Below are an array of books I read this spring, each one different from the last.
Wolf Hall by Hilary Mantel. This behemoth of a novel won a slew of awards last year and received glowing praise from critics, authors, and book bloggers alike, so naturally I had to see what all the fuss was about. The world Mantel carves out is teeming with detail of what life must be like in the 16th century, which to this modern reader looks very bleak indeed. But to a man like Thomas Cromwell, life is only what you make of it, and Cromwell certainly made a lot out of very little. Wolf Hall is the story of one man's ascent into the ruthless inner circle of King Henry VIII's court. From poor, humble beginnings to the prime position as the king's right hand man in a reign seemingly on the dawn of a new age, Cromwell's cunning, intellect and matter-of-fact maneuvering into the King's confidence commands our admiration (the man was a brilliant wordsmith and legal mind), if not also our sympathy. Mantel is busy writing the sequel to Wolf Hall, which apparently chronicles Cromwell's imminent descent from Henry's good graces. Sounds like another engrossing read.
Something Borrowed by Emily Giffin. Sometimes one needs some lighter fare to shake off the heaviness of a meatier book. And this one did the trick. That isn't to say that I found this book lacking in intrinsic value or entertainment, because I thoroughly enjoyed it for its real (read: flawed) characters. I found myself identifying with the protagonist Rachel White in a lot of ways: I, too, have had that shallow narcissist of a friend who proves to be more of a foe than an actual friend; I know what it's like to be under-appreciated and over-worked; and lately I've marveled at just how relentlessly time marches on until sooner or later, your 30's are creeping up on you and you wonder where the hell your 20's went (though, admittedly, I do have some time yet before I get to meditate the mysteries of entering my 30's). But where our similarities end is on one major plot point around which the entire novel pivots: Rachel gets caught up in an whirlwind affair with none other than her best friend's fiance. And yet, I don't hate her, even though I hated and felt exasperated by some of her life choices (the affair being the most obvious one). Interestingly, Giffin presents a rather blurred line between right and wrong, that ultimately life is about making choices and facing the consequences of those choices head-on. Lapses in judgment aside, I couldn't help but root for Rachel, anyway. The sequel to this book, Something Blue, is apparently told from the perspective of the best friend/wronged woman. And so the drama continues....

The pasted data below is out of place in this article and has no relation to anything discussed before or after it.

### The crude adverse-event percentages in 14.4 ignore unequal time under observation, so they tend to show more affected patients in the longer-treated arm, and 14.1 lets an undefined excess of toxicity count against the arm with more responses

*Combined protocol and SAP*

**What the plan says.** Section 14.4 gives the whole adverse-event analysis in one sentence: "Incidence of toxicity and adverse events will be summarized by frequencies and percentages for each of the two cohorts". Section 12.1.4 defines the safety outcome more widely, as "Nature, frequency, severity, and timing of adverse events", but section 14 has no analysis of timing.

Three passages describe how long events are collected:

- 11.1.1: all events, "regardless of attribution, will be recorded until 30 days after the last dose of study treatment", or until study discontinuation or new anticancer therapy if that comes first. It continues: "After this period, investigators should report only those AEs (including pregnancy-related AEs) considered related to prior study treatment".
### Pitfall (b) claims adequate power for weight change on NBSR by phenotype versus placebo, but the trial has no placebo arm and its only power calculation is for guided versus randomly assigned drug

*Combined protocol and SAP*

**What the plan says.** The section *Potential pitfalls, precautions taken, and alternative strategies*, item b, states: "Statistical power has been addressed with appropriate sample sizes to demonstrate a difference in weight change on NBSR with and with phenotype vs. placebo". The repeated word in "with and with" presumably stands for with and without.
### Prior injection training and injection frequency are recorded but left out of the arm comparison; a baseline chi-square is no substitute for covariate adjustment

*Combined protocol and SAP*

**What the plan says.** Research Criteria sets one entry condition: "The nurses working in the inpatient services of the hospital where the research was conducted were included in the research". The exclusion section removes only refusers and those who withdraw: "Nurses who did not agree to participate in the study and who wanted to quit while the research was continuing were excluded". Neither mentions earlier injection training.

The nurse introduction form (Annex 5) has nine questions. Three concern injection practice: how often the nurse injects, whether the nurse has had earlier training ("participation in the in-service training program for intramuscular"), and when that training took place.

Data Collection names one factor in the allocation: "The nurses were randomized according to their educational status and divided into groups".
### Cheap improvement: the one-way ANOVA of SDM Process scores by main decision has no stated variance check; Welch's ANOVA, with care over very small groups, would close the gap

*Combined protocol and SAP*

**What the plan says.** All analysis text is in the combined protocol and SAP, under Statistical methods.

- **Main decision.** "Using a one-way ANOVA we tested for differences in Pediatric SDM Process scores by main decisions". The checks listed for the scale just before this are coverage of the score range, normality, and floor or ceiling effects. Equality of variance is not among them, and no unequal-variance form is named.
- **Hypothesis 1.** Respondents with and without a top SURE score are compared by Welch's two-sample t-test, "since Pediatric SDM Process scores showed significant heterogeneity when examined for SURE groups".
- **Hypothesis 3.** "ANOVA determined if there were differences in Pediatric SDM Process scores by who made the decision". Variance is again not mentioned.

And Then There Were None by Agatha Christie. Ten strangers are summoned to an island off the coast of Devon, England to stay as weekend guests at the private home of an unknown millionaire. What the guests learn soon after their arrival is that what they all share in common is a wicked past that they'd rather not be revealed. But soon one guest dies, and then another, at whose hand nobody knows. Unable to leave or call for help, each guest begins to suspect the other, and as more guests meet their timely end, it appears that not one of them will leave the island alive. Hands down my favorite Agatha Christie yet.
So....what books have you been reading?